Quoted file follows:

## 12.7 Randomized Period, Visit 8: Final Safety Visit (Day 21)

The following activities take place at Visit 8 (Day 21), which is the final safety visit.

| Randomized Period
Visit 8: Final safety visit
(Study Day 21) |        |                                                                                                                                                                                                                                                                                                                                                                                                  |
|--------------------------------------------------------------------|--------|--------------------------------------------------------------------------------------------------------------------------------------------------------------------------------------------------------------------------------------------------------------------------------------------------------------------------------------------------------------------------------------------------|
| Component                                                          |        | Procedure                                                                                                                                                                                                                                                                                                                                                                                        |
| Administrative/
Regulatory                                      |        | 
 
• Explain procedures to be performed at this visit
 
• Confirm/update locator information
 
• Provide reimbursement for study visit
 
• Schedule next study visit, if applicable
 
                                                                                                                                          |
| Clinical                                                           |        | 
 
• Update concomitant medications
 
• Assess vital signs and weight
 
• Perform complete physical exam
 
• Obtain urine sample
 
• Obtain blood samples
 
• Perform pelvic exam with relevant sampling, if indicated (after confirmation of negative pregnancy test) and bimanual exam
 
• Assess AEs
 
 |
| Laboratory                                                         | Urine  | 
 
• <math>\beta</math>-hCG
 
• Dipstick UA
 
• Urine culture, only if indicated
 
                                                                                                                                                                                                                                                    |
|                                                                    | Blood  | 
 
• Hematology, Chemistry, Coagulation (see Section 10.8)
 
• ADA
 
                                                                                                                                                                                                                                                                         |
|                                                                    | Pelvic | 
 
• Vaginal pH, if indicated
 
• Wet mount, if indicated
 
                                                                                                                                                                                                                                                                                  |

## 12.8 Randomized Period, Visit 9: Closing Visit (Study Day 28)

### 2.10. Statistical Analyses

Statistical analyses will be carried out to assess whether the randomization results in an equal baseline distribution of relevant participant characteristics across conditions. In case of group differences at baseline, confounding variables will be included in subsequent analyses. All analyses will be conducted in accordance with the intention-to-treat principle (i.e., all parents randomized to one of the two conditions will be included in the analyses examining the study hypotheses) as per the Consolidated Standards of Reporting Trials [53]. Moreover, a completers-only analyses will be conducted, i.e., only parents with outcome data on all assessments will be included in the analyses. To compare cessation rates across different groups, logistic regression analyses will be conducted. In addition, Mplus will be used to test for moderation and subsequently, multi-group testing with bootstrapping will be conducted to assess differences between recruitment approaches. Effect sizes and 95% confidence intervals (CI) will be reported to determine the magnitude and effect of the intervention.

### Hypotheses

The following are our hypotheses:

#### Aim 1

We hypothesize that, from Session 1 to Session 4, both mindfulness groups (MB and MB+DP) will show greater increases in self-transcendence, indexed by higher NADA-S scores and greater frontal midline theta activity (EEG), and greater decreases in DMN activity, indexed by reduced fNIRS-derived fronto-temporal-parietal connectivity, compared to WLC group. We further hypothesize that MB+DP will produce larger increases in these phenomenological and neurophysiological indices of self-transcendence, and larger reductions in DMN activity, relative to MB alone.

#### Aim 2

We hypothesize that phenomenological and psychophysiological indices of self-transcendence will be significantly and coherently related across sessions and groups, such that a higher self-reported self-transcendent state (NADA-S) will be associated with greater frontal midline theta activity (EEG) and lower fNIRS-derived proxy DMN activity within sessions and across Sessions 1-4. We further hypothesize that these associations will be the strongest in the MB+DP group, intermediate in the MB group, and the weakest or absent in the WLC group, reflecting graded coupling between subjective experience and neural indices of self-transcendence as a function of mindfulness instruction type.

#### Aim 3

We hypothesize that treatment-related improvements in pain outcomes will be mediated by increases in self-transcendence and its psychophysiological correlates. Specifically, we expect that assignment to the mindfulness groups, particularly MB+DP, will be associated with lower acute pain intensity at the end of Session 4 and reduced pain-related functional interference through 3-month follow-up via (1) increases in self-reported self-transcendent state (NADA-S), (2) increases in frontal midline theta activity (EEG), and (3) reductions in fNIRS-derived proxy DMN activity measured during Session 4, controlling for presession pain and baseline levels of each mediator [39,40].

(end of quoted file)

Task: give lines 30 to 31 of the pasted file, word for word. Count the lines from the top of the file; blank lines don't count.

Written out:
• Hematology, Chemistry, Coagulation (see Section 10.8)
 
• ADA
 